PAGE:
July 1, 2009

supply chain master: a definition

New research into high-performing supply chains looks at what sets the best apart from the rest …

By Mark B. Solomon

What defines a supply chain “master"? According to consulting firm Accenture, it’s the ability to take an end-to-end view of the supply chain, to integrate the supply chain into the company’s overall business strategy, to develop the proper metrics to correlate performance and expectations, and to be superior in two or three disciplines, or domains.

The survey, Accenture’s “High-Performance Supply Chain” study, was conducted across a field of 1,500 practitioners in more than 20 countries, the largest such survey Accenture has conducted in nearly six years. It was designed to offer a window into the qualities of a “supply chain “master” and the performance advantages that can be gained by achieving the distinction.

According to the survey, masters have a big-picture vision of their supply chain but focus their execution and investment in specific areas where they will stand apart from their competition. In the past, supply chain excellence had been driven by a “one-size-fits-all” strategy, says Bill Read, a partner in Accenture’s supply chain management practice. Today, the focus is on “targeted and more customized strategies,” Read adds.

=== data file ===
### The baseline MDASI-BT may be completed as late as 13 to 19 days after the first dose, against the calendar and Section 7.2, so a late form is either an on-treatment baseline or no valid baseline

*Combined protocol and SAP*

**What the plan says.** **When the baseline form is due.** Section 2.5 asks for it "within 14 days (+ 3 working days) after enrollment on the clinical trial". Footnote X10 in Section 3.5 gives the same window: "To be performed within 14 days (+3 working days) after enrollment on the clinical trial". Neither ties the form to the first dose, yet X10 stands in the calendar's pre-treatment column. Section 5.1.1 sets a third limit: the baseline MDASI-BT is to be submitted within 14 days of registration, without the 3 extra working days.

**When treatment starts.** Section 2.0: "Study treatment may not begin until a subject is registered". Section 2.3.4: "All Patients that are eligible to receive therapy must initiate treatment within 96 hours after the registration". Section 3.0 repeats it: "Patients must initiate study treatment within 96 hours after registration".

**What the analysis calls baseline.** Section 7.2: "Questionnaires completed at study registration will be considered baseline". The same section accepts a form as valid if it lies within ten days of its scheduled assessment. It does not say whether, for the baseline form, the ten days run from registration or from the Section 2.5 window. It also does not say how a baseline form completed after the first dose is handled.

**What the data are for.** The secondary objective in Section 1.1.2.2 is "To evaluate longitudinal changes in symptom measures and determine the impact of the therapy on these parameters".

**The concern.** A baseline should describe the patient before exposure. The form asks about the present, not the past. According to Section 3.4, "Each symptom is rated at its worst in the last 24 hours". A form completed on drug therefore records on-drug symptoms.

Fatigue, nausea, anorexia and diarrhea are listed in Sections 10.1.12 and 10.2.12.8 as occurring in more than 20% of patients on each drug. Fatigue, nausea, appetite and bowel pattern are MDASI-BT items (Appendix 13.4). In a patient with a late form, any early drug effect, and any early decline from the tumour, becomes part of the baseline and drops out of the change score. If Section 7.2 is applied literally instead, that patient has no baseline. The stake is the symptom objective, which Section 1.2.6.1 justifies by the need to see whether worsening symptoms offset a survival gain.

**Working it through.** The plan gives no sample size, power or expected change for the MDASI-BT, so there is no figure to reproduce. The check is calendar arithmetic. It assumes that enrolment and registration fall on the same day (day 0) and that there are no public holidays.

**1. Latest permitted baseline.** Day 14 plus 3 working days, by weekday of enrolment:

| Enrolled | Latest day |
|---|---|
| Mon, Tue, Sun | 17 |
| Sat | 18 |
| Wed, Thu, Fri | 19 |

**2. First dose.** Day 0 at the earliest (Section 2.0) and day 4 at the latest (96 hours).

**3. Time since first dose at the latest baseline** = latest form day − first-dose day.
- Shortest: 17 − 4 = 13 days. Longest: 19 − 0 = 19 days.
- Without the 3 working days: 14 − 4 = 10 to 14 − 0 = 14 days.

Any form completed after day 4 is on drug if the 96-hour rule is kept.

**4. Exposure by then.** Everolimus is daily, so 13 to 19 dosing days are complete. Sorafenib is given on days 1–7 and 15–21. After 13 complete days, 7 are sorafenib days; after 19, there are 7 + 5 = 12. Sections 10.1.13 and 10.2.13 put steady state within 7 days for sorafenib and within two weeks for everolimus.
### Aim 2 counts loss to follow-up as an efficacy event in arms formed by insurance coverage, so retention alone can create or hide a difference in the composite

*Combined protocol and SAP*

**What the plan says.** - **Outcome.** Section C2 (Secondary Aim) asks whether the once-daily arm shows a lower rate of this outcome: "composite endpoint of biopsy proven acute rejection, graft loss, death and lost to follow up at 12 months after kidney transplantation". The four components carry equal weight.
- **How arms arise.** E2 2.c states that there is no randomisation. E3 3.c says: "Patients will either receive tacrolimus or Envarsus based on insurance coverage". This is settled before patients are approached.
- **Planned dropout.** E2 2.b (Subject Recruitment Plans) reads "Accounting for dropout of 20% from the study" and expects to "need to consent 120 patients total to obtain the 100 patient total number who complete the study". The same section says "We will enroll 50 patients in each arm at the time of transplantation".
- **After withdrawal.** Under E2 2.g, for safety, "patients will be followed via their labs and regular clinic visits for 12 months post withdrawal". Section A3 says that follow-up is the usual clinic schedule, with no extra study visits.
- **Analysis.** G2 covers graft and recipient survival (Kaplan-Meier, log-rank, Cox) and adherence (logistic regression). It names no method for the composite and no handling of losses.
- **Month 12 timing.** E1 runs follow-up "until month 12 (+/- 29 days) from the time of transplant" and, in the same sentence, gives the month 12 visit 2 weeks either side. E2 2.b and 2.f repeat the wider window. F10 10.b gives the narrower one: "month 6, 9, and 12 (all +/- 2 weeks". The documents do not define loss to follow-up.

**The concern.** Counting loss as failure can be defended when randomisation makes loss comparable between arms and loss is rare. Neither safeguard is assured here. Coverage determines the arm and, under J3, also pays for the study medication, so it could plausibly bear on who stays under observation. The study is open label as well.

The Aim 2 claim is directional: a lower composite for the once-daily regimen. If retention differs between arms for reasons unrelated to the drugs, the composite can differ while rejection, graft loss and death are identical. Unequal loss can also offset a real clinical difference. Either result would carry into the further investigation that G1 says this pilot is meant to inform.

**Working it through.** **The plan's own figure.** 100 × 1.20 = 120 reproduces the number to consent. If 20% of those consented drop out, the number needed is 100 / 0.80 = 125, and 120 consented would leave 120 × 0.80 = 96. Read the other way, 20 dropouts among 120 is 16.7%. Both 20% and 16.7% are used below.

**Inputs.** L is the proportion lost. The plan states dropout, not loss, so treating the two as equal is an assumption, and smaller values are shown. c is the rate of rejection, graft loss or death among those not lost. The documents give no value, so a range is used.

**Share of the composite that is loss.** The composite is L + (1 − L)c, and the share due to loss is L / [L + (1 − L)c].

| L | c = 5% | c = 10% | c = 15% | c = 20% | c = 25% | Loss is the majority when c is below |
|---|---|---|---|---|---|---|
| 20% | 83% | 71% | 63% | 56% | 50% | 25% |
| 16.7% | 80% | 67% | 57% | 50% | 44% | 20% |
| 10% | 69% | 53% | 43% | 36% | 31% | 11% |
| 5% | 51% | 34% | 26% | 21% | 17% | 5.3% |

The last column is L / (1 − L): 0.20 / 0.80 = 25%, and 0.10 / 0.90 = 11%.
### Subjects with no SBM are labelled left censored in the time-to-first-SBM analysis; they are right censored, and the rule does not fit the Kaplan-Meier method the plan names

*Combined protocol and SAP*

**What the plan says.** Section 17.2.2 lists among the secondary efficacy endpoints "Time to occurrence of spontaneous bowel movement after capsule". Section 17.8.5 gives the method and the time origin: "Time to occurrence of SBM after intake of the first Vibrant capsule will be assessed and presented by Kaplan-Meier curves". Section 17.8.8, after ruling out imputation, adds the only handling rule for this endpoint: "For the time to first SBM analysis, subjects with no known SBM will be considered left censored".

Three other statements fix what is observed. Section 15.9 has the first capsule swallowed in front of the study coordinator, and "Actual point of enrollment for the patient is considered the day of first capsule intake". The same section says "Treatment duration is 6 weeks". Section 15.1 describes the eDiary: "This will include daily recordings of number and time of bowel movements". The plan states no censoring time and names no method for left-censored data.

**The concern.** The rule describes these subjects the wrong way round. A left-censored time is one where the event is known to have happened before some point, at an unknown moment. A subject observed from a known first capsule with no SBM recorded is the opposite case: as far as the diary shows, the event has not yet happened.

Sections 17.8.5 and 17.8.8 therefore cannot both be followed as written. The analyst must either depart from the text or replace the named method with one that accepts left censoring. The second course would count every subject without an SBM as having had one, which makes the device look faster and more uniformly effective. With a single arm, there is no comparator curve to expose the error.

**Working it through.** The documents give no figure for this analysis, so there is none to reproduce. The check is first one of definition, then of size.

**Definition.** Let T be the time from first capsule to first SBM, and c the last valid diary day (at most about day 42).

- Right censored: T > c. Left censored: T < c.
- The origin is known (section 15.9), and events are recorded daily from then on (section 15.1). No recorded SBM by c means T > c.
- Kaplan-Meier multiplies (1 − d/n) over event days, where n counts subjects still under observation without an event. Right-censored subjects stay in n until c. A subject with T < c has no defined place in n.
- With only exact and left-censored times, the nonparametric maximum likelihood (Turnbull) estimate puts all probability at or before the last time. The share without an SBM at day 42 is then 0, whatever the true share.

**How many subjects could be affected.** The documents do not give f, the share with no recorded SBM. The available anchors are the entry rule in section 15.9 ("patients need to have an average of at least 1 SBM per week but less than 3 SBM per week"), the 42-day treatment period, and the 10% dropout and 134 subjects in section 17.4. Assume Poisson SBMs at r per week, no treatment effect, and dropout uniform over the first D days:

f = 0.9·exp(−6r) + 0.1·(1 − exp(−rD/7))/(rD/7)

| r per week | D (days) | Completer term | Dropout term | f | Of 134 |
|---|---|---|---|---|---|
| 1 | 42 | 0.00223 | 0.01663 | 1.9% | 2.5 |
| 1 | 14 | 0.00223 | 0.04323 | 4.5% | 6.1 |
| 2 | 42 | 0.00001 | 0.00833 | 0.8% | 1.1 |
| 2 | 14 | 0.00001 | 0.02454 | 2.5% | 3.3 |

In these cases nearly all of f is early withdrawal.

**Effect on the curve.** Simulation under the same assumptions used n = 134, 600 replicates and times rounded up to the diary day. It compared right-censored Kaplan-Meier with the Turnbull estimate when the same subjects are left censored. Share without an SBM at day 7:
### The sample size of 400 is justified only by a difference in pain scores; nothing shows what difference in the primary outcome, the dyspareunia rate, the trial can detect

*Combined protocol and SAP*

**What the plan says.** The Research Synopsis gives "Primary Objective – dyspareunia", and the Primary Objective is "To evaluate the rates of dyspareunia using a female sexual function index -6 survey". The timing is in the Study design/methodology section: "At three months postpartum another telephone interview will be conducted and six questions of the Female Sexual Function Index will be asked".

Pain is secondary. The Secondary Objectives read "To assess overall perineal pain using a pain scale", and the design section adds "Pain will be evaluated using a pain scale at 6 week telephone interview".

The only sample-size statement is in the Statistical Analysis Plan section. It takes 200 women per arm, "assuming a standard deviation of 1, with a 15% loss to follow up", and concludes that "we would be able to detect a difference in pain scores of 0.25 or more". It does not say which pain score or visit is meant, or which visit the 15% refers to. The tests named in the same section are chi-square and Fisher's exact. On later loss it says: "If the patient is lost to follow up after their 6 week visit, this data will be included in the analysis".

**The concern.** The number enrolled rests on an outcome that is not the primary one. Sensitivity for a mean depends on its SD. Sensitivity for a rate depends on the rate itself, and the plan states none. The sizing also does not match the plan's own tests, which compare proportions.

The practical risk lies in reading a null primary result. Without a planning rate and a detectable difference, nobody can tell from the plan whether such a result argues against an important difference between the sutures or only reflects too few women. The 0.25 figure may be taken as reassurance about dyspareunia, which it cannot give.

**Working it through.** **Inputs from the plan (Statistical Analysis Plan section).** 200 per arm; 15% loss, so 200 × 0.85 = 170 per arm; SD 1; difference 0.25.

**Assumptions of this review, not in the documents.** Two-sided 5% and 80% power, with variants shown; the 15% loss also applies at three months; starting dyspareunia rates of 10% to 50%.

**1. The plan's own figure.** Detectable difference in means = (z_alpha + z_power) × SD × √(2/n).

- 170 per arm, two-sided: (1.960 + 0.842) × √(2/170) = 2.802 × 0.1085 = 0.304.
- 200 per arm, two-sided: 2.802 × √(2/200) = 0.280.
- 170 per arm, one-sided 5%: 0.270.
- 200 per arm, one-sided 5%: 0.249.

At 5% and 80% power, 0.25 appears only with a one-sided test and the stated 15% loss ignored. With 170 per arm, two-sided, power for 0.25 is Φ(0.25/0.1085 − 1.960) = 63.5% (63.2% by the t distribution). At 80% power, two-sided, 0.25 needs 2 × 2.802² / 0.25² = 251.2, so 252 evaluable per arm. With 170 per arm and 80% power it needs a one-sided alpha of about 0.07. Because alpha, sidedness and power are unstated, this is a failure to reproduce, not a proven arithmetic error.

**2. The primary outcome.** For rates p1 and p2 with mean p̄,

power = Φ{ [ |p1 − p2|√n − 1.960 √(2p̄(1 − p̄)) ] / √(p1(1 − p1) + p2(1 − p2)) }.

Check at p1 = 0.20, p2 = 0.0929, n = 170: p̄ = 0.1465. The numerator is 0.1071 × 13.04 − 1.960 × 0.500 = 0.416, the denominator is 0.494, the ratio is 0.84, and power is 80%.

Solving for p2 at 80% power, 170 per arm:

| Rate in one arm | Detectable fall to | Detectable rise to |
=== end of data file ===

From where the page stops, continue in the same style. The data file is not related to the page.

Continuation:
Another trait of the “masters,” says Read, is that they do not demonstrate a slavish devotion to an industry’s best practices. What emerged from the survey, he says, is that “best practices for an industry may not be the best for you.”

The survey examined mastery of six functions: sourcing and procurement, supply chain planning, fulfillment, manufacturing, innovation and product development, and service management. It found that masters of supply chain planning achieved 10 percent greater forecasting accuracy than their counterparts did; that service management masters attained 33 percent better turns on “spares” inventories, and that masters of sourcing and procurement delivered 2.5 times more value for every dollar they spent on procurement than companies that haven’t achieved “masters” status did.

About the Author

Mark B. Solomon
Executive Editor - News
Mark Solomon joined DC VELOCITY as senior editor in August 2008, and was promoted to his current position on January 1, 2015. He has spent more than 30 years in the transportation, logistics and supply chain management fields as a journalist and public relations professional. From 1989 to 1994, he worked in Washington as a reporter for the Journal of Commerce, covering the aviation and trucking industries, the Department of Transportation, Congress and the U.S. Supreme Court. Prior to that, he worked for Traffic World for seven years in a similar role. From 1994 to 2008, Mr. Solomon ran Media-Based Solutions, a public relations firm based in Atlanta. He graduated in 1978 with a B.A. in journalism from The American University in Washington, D.C.

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